In my last post I discussed the January 2012 cold snap, which was the fifth coldest January on record in Fairbanks. I wondered how much of this was due to the arbitrary choice of “month” as the aggregation level for the analysis. In other words, maybe January 2012 was really remarkable only because the cold happened to fall within the margins of that particular month?
So I ran a query against the GHCN daily database for the Fairbanks Airport station. This data set won’t allow me to answer the exact question I’m interested in because the data for Fairbanks only goes back to 1948 and because I don’t have the data for the last day in January 2012. But I think the analysis is still valid, even if it’s not perfect.
The following query calculates the average temperature in Fairbanks for every 31-day period possible, and ranks it according to a descending sort of the average temperature for those periods. The results show the start date, end date, the year and month that the majority of data appears in (more on that later), and the average temperature over the period.
One other note: the temperatures in this post are in degrees Celsius, which is why they’re different than those in my previous post (in °F).
SELECT date(dte - interval '15 days') AS start, date(dte + interval '15 days') AS end, to_char(dte, 'YYYY-MM') AS yyyymm, round(avg_31_days::numeric, 1), rank() OVER (ORDER BY avg_31_days) AS rank FROM ( SELECT dte, avg(tavg_c) OVER ( ORDER BY dte ROWS BETWEEN 15 PRECEDING AND 15 FOLLOWING ) AS avg_31_days FROM ( SELECT dte, (sum(CASE WHEN variable = 'TMIN' THEN raw_value * 0.1 ELSE NULL END) + sum(CASE WHEN variable = 'TMAX' THEN raw_value * 0.1 ELSE NULL END)) / 2.0 AS tavg_c FROM ghcnd_obs WHERE station_id = 'USW00026411' GROUP BY dte ) AS foo ) AS bar ORDER BY rank;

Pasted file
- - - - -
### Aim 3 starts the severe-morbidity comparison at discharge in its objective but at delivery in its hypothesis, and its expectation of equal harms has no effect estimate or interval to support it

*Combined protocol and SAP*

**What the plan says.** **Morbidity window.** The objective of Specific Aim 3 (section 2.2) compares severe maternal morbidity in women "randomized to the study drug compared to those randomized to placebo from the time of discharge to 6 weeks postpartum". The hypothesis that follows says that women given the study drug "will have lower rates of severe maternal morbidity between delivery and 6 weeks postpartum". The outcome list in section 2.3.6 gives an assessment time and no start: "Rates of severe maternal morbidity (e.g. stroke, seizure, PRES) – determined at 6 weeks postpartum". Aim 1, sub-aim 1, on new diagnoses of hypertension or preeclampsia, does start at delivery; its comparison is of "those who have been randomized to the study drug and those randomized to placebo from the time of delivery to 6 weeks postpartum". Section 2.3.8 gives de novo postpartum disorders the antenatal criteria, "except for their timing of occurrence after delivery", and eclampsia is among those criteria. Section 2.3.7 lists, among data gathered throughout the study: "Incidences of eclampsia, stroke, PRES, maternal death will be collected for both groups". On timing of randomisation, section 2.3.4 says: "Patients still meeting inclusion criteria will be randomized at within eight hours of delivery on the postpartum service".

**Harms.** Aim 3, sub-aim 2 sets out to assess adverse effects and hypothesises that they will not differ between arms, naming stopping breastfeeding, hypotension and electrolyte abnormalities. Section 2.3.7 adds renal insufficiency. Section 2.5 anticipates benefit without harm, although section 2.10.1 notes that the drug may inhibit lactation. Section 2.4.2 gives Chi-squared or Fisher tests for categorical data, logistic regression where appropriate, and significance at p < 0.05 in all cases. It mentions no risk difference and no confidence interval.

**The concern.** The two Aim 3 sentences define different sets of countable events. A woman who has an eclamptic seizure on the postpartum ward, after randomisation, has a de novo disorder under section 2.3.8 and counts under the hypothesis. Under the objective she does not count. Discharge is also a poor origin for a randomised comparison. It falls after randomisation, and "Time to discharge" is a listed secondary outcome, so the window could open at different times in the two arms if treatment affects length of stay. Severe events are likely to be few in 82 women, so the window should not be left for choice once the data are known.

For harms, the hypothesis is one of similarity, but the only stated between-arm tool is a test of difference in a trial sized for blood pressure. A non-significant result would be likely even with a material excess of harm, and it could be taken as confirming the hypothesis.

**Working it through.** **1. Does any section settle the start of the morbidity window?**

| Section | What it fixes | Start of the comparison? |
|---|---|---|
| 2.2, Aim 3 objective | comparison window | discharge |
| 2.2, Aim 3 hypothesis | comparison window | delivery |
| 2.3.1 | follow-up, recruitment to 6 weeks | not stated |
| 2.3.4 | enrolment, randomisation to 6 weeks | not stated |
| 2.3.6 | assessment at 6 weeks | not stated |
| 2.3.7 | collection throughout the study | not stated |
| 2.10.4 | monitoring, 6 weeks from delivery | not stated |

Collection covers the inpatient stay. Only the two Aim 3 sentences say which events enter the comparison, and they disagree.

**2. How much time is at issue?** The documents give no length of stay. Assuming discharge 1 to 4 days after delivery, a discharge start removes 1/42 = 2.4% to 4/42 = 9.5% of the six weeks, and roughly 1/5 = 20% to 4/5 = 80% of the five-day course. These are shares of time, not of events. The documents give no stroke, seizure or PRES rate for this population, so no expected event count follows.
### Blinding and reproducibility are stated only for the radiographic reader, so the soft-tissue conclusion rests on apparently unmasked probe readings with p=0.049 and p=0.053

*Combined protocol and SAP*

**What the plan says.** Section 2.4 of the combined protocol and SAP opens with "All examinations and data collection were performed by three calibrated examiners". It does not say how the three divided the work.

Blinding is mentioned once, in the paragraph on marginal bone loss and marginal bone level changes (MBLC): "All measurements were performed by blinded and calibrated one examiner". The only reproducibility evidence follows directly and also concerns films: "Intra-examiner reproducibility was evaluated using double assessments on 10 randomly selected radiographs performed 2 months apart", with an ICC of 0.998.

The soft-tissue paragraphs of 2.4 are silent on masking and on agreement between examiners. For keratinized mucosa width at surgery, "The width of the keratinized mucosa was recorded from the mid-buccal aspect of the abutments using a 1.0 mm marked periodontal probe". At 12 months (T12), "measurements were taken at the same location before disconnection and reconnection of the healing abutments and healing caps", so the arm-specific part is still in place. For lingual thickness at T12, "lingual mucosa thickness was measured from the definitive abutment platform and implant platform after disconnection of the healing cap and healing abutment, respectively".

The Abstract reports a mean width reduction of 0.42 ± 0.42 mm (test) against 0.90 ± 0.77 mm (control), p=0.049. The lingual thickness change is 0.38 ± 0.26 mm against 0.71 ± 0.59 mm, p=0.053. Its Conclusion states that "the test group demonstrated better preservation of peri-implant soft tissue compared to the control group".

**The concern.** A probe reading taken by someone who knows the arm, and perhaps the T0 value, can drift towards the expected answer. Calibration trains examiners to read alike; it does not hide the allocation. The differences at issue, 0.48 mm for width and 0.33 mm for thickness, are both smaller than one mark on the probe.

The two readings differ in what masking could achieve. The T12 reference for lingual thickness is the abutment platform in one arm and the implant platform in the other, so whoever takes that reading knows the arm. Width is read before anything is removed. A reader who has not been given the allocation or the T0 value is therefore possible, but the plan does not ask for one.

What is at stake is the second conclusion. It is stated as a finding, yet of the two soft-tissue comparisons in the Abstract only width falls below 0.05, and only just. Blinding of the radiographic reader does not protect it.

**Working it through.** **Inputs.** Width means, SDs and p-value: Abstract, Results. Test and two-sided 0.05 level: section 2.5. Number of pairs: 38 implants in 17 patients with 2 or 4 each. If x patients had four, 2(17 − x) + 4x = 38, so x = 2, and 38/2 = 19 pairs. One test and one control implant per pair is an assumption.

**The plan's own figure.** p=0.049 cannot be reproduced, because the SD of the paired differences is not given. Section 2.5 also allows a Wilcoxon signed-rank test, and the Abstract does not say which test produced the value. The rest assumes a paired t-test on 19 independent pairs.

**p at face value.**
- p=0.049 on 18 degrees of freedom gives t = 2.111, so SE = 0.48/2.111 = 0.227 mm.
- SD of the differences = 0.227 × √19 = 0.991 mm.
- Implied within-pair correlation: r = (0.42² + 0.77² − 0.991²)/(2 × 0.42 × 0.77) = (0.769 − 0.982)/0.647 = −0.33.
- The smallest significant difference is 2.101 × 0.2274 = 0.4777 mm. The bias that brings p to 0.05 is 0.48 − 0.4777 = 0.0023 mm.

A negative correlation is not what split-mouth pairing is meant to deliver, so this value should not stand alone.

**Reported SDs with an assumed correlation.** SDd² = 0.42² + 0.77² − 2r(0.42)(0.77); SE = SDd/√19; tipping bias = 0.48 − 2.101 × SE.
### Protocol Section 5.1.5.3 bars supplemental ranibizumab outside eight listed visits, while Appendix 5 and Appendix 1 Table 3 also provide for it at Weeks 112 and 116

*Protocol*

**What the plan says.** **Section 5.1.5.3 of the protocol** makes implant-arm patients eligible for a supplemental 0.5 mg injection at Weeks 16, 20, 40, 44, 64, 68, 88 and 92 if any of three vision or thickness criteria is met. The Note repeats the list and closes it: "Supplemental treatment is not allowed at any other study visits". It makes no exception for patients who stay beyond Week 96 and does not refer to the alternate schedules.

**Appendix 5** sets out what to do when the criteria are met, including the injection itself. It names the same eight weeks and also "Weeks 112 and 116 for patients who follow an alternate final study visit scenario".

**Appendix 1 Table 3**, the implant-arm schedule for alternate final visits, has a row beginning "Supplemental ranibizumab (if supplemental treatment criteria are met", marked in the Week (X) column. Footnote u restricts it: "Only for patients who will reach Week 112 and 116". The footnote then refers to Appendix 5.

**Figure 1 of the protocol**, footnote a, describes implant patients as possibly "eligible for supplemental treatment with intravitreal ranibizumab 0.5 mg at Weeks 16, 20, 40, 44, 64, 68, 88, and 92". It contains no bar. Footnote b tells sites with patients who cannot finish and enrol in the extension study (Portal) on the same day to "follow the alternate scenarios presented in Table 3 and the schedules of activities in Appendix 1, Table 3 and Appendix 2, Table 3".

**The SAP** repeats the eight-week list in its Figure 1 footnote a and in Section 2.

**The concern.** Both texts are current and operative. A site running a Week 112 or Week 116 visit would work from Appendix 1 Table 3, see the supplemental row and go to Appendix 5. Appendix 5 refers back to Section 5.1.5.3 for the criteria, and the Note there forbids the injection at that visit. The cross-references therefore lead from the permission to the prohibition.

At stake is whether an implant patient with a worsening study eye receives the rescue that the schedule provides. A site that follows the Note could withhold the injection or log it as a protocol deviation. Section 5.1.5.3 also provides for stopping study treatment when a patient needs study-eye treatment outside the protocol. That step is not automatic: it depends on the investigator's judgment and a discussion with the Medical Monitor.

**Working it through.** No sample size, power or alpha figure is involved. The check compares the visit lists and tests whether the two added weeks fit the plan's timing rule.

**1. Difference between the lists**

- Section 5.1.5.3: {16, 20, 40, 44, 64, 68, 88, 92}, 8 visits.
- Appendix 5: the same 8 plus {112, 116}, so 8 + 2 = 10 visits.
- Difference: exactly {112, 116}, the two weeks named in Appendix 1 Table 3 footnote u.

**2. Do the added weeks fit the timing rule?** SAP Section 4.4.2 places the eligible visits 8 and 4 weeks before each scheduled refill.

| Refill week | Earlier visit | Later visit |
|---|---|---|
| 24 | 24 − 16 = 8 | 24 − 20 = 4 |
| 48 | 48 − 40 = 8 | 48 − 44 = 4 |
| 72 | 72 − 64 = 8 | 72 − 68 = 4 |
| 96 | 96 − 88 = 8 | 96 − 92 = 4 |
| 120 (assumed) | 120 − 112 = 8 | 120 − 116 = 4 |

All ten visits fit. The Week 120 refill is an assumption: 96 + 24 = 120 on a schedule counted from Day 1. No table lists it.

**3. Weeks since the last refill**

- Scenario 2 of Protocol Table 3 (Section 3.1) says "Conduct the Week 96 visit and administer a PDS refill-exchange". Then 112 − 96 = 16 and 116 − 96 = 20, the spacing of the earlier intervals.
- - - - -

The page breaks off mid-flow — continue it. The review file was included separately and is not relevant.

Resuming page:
The funky CASE WHEN ... END stuff in the innermost query is because of the structure of the data in the GHCN database. The exciting part is the window function in the first subquery that calculates the average temperature for a 31-day window surrounding every date in the database.
Some of the results:
There are some interesting things here. First, the January we just went through doesn’t show up until the 42nd coldest. You can also see that there was a very cold period from mid-December 1964 through mid-January 1964. This “even” appears five times in the first ten coldest periods. The January 1971 event occurs three times in the top ten.
To me, this means a couple things. First, we’re diluting the rankings because the same cold weather event shows up multiple times. If we use the yyyymm column to combine these, we can get a better sense of where January 2012 fits. Also, if an event shows up on here a bunch of times, that probably means that the event was longer than the 31-day window we’ve set at the outset. If you look at the minimum and maximum dates for the 1964 event, the real even lasted from December 8, 1964 through January 11, 1964 (35 days).
If we use this query as a subquery of one that groups on yyyymm, we’ll get a ranking of the overall events:
SELECT yyyymm, min_avg, rank() OVER (ORDER BY min_rank) FROM ( SELECT yyyymm, min(avg_31_days) AS min_avg, min(rank) AS min_rank FROM (ABOVE QUERY) AS foobie GROUP BY yyyymm ) AS barfoo ORDER BY min_rank;
Here’s the results of the new query:
Our cold snap winds up in sixth place. I’m sure that if I had all the data the National Weather Service used in their analysis, last month would drop even lower in an analysis like this one.
My conclusion: last month was a really cold month. But the exceptional nature of it was at least partly due to the coincidence of it happening within the confines of an arbitrary 31-day period called “January.”